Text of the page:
Dwelling on Your Breakup is Actually a Good Thing (According to a New Study)

For years well-meaning therapists and close friends have claimed that dwelling on a breakup is a bad idea, but a new study has turned that conventional wisdom on its head. It is easy to see why people think that dwelling on a failed relationship would be bad. After all, that resentment and those grudges can really eat away at you, and they can even stop you from moving on with your life.

That is what makes the new study by a graduate student at Northwestern University is so surprising. That study, by Grace Larson, a graduate student studying at the Department of Psychology and a co-author, flies in the face of conventional wisdom, which urges people to move on immediately after a breakup and put their ex-boyfriend or girlfriend in the rear-view mirror.

The new study focuses on the results of a long-term relationship and how the lives of the two partners intertwine and intermingle. Almost from the start, a serious romantic relationship involves a deep commitment with another person, and it can be extremely hard to untangle those connections. Reversing that process can be extremely difficult and quite painful, and the more committed the relationship the harder it is to reverse.

That is why dwelling on the relationship and the breakup is so important to healing. As part of his research, Larson and her co-author found that talking about the relationship and its demise is actually good for people. The study involved some 210 young adults who had experienced the breakup of a serious romantic (but non-marital) relationship within the prior six months.

As part of the study, the two participants were divided into two groups to determine the effects of talking about and otherwise dwelling on the failed relationship. One group was simply asked to complete a survey about the relationship and the breakup. The first group of participants completed one survey immediately and another follow-up survey nine weeks later.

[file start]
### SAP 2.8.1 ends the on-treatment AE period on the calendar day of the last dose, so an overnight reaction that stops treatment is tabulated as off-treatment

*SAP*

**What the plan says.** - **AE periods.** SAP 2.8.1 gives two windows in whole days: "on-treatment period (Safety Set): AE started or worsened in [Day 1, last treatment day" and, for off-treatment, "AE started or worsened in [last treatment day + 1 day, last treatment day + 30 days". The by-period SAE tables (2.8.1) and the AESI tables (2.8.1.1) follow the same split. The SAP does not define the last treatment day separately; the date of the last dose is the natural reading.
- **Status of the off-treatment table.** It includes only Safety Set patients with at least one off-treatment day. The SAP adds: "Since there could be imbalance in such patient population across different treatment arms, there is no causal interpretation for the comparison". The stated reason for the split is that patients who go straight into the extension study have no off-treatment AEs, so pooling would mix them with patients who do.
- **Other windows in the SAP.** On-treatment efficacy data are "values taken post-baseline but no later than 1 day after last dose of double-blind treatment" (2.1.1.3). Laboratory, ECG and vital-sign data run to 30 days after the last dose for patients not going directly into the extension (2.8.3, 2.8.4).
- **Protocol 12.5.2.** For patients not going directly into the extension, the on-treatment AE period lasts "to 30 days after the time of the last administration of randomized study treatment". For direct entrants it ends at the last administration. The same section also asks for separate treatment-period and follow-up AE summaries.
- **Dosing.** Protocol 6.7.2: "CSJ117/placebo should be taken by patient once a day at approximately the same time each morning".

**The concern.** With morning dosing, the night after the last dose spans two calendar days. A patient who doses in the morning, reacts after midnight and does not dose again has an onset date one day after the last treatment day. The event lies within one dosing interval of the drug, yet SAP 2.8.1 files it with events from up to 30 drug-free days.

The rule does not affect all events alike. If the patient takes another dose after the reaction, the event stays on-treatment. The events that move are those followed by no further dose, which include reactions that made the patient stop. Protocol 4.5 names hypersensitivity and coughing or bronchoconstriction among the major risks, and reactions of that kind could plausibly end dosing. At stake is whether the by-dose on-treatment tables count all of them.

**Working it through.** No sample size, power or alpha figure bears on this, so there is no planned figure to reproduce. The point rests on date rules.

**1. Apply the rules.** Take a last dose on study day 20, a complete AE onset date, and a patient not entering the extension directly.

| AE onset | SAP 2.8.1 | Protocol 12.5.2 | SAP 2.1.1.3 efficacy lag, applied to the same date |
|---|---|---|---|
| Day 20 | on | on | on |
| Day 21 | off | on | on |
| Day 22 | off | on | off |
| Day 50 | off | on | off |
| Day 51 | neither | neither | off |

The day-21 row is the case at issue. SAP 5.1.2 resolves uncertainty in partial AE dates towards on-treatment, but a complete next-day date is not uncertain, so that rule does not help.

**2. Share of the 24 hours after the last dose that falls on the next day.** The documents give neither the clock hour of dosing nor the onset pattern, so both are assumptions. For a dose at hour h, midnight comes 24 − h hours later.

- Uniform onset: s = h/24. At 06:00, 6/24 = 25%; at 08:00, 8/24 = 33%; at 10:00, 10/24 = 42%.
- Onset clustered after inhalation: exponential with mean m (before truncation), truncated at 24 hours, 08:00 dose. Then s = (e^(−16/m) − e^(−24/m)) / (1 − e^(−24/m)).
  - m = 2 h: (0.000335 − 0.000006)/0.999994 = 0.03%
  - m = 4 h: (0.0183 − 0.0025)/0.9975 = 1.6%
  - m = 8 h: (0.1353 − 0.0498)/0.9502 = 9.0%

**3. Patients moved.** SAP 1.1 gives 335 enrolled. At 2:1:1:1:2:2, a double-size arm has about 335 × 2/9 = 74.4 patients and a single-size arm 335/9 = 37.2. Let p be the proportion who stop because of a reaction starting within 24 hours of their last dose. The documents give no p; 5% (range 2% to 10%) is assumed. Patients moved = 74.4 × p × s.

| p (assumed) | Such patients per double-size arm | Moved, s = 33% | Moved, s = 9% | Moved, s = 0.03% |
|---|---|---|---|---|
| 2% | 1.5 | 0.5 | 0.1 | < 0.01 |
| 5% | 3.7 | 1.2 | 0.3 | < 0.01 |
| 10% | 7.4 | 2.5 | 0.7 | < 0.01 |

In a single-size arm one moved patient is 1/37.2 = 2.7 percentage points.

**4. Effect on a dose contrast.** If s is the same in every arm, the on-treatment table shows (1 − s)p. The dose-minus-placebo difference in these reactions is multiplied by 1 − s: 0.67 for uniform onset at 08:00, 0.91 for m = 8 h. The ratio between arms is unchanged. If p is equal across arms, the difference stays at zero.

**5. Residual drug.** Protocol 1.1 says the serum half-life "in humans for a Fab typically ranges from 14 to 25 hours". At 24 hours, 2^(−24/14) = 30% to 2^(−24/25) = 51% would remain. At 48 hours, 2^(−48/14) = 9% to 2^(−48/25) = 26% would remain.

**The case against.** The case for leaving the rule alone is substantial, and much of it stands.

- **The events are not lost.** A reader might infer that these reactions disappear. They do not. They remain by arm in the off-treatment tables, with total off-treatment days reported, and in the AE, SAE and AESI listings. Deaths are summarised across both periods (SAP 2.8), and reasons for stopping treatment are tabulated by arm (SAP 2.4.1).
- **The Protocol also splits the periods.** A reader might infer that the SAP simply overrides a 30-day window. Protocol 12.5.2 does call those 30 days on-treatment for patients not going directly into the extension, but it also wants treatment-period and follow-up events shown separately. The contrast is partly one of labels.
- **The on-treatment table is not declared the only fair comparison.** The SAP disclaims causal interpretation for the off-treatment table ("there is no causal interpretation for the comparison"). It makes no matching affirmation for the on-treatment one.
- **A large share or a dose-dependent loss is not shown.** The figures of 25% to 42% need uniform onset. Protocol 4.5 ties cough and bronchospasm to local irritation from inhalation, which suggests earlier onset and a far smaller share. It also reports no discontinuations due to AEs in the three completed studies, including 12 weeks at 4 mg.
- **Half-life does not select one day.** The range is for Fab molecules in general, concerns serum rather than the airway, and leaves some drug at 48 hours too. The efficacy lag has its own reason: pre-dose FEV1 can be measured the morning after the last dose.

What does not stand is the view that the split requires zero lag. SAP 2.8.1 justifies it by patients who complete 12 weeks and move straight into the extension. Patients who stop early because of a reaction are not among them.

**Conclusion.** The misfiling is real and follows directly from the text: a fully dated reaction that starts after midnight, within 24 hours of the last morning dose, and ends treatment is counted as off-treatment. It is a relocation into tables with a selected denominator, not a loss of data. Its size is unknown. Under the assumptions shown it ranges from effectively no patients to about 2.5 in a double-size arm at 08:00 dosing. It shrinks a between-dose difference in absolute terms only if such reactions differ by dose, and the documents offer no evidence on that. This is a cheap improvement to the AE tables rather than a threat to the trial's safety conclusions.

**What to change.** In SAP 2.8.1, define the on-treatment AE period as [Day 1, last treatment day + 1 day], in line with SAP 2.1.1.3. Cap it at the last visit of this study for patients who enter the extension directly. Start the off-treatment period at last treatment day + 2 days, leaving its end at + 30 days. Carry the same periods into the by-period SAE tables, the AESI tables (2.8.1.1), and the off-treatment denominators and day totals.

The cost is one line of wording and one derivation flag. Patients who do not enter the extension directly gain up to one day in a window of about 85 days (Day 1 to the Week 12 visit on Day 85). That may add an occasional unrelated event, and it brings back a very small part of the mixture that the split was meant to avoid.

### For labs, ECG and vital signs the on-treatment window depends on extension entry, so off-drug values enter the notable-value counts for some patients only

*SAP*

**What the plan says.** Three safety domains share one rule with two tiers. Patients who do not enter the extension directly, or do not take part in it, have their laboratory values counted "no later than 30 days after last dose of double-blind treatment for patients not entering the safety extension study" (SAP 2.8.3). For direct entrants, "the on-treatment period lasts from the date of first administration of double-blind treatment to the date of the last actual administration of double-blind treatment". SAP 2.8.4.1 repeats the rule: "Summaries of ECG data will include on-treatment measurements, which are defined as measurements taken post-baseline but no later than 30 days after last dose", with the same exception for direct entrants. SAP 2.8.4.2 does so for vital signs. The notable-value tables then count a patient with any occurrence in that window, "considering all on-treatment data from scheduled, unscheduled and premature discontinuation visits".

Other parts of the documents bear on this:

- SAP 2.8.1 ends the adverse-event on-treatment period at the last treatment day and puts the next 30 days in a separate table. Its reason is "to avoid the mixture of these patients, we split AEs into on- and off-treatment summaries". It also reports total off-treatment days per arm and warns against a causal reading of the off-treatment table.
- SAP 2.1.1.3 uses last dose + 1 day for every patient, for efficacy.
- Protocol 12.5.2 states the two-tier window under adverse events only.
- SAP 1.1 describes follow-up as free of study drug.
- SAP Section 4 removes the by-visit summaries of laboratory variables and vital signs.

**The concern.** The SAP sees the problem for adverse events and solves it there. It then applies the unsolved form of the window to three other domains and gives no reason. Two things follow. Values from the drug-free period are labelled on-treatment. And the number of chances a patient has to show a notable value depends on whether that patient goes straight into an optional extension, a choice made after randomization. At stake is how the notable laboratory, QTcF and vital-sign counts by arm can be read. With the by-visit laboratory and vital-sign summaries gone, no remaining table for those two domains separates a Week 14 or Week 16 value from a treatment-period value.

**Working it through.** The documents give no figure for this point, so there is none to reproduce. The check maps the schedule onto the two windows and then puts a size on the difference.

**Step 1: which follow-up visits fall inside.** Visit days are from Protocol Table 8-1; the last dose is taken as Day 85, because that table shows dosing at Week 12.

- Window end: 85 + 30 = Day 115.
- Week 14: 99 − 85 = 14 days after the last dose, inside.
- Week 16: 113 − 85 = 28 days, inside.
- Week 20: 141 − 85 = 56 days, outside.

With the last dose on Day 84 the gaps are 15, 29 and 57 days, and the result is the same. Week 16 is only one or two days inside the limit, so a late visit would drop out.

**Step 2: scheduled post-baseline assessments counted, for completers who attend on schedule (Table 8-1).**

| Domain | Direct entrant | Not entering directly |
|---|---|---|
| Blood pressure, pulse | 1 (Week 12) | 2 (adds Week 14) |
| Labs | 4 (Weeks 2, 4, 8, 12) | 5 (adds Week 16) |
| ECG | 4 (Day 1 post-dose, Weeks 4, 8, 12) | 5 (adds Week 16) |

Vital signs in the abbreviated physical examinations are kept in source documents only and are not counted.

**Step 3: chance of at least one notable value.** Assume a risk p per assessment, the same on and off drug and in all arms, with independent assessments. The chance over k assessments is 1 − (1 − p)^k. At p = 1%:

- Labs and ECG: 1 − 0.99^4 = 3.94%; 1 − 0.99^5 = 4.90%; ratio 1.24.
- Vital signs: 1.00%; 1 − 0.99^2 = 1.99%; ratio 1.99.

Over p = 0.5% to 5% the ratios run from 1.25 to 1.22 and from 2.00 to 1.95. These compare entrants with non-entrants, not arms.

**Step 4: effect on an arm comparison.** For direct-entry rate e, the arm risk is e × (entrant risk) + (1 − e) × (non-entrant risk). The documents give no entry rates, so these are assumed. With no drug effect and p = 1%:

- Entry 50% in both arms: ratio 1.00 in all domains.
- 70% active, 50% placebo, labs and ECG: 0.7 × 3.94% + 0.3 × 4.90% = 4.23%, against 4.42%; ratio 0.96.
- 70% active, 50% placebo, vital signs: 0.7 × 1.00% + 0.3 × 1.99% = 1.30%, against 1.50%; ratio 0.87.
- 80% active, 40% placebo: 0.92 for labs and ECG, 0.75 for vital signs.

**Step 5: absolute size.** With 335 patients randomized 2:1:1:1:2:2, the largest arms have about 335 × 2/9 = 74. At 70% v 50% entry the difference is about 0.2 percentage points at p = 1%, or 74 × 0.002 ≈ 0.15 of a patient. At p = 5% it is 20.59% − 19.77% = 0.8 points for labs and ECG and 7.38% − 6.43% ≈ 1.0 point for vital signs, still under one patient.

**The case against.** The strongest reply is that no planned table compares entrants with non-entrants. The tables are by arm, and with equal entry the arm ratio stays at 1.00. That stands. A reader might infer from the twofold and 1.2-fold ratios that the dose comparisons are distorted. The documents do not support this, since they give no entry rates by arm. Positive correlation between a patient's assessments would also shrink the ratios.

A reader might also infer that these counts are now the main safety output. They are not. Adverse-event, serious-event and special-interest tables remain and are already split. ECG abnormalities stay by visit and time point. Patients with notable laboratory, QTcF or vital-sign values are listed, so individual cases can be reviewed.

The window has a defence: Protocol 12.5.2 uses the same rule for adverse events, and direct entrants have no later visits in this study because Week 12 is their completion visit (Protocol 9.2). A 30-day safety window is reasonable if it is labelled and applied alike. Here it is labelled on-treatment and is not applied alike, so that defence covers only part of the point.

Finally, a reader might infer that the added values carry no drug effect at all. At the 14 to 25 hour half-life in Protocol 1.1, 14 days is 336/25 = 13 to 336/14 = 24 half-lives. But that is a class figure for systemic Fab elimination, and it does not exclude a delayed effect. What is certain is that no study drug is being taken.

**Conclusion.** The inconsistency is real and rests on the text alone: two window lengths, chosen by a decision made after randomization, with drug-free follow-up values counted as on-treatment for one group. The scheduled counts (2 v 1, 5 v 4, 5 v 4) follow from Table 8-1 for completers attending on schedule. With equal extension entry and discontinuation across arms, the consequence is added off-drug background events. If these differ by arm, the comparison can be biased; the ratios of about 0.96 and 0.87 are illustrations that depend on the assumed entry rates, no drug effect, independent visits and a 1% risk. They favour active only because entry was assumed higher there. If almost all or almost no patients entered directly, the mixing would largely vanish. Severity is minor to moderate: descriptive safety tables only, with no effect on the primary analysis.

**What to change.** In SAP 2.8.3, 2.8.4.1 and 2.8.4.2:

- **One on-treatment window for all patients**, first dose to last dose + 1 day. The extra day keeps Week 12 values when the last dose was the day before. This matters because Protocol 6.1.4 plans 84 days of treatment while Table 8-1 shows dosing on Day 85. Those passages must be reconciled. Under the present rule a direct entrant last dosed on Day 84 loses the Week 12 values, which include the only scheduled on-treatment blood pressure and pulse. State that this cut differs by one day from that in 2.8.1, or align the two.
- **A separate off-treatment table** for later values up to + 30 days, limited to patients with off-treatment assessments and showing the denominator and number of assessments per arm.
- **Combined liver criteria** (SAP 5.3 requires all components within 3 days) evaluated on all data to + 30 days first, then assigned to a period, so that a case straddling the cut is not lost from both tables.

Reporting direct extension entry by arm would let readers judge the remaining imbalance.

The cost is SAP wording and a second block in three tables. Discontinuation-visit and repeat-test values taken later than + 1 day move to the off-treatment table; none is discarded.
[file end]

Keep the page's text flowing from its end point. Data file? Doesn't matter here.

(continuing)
The second group of study participants experienced a much more extensive review of the relationship and its demise. That second group was asked to complete a number of tests designed to measure the distress caused by their failed relationships.

Participants in the second group were also subjected to a series of stream of consciousness type interviews. Those interviews allowed study participants to discuss key aspects about their breakup, such as when they first realized the relationship was in trouble and how the breakup affected their views on love and romance.

The second group was asked to come in four separate times during the nine-week study period. Each participant in the second group spent a total of three and a half hours talking about and dwelling on the details of their relationship and their feelings toward their ex’s. The first group, on the other hand, spent only 45 minutes total on the exercise.

The study found that the second group had a much easier time regaining their self-concept once those nine weeks had past. Far from being bad for their psyches, dwelling on the relationship seemed to promote healing and the recovery of self-esteem.

The designers of the study also found that participants who reduced their usage of plural words like “we” and “us” were even more successful at putting the past behind them and moving on with their lives. While that particular result still requires further study, it is interesting to say the least. The reduction in plural words used to describe couples may indicate a desire to move on and put the relationship in the past, and talking about the breakup may foster that movement.

So the next time your best friend wants to talk about her lousy ex-boyfriend, do not be so eager to move the conversation in a different direction. Dwelling on a past relationship can actually be good for the soul, and providing a shoulder to cry on and an ear to listen may actually help your friend heal and move on.

720x90 Banner